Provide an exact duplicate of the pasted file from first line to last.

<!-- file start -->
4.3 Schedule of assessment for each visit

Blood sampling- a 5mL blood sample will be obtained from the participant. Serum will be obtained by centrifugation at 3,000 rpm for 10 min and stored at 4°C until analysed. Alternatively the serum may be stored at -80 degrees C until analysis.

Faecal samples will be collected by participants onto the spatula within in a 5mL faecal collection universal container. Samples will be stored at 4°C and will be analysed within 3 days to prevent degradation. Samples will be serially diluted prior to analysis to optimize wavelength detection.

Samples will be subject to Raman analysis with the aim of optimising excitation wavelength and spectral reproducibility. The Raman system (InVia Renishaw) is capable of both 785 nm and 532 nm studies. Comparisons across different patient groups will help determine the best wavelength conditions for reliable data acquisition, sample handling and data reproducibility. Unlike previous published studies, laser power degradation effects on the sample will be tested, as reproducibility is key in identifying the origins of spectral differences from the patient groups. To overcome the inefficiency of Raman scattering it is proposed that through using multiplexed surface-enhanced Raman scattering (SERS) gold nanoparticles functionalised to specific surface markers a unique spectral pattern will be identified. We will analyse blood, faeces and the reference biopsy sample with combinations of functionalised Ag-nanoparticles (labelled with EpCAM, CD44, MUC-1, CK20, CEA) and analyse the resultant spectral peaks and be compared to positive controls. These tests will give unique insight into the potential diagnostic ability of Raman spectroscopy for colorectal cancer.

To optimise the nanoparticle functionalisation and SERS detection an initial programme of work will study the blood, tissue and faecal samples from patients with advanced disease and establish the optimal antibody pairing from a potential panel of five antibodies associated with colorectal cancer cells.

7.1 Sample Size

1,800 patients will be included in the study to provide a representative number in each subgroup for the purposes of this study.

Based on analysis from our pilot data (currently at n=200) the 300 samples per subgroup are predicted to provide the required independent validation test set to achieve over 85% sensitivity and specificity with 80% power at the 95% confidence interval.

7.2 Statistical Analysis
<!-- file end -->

4.3 Schedule of assessment for each visit

Blood sampling- a 5mL blood sample will be obtained from the participant. Serum will be obtained by centrifugation at 3,000 rpm for 10 min and stored at 4°C until analysed. Alternatively the serum may be stored at -80 degrees C until analysis.

Faecal samples will be collected by participants onto the spatula within in a 5mL faecal collection universal container. Samples will be stored at 4°C and will be analysed within 3 days to prevent degradation. Samples will be serially diluted prior to analysis to optimize wavelength detection.

Samples will be subject to Raman analysis with the aim of optimising excitation wavelength and spectral reproducibility. The Raman system (InVia Renishaw) is capable of both 785 nm and 532 nm studies. Comparisons across different patient groups will help determine the best wavelength conditions for reliable data acquisition, sample handling and data reproducibility. Unlike previous published studies, laser power degradation effects on the sample will be tested, as reproducibility is key in identifying the origins of spectral differences from the patient groups. To overcome the inefficiency of Raman scattering it is proposed that through using multiplexed surface-enhanced Raman scattering (SERS) gold nanoparticles functionalised to specific surface markers a unique spectral pattern will be identified. We will analyse blood, faeces and the reference biopsy sample with combinations of functionalised Ag-nanoparticles (labelled with EpCAM, CD44, MUC-1, CK20, CEA) and analyse the resultant spectral peaks and be compared to positive controls. These tests will give unique insight into the potential diagnostic ability of Raman spectroscopy for colorectal cancer.

To optimise the nanoparticle functionalisation and SERS detection an initial programme of work will study the blood, tissue and faecal samples from patients with advanced disease and establish the optimal antibody pairing from a potential panel of five antibodies associated with colorectal cancer cells.

7.1 Sample Size

1,800 patients will be included in the study to provide a representative number in each subgroup for the purposes of this study.

Based on analysis from our pilot data (currently at n=200) the 300 samples per subgroup are predicted to provide the required independent validation test set to achieve over 85% sensitivity and specificity with 80% power at the 95% confidence interval.

7.2 Statistical Analysis